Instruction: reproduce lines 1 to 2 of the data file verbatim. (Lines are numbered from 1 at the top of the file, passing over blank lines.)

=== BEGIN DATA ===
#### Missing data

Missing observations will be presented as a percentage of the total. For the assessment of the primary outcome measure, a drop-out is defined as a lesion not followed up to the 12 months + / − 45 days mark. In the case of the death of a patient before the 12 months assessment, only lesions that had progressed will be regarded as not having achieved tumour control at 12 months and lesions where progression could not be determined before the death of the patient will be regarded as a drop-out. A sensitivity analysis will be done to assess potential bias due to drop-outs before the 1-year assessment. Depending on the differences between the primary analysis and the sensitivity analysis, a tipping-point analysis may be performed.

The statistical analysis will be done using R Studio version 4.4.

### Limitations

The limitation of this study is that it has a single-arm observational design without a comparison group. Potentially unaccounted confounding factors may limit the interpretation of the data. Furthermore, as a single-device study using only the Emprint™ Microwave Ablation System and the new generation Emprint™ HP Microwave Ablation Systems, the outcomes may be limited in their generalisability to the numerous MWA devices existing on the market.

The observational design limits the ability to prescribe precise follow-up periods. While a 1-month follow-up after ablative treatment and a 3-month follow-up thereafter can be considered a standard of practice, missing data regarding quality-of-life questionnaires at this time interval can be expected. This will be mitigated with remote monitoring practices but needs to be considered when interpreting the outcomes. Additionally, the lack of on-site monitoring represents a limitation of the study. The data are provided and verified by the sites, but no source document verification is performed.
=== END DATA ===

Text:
#### Missing data

Missing observations will be presented as a percentage of the total. For the assessment of the primary outcome measure, a drop-out is defined as a lesion not followed up to the 12 months + / − 45 days mark. In the case of the death of a patient before the 12 months assessment, only lesions that had progressed will be regarded as not having achieved tumour control at 12 months and lesions where progression could not be determined before the death of the patient will be regarded as a drop-out. A sensitivity analysis will be done to assess potential bias due to drop-outs before the 1-year assessment. Depending on the differences between the primary analysis and the sensitivity analysis, a tipping-point analysis may be performed.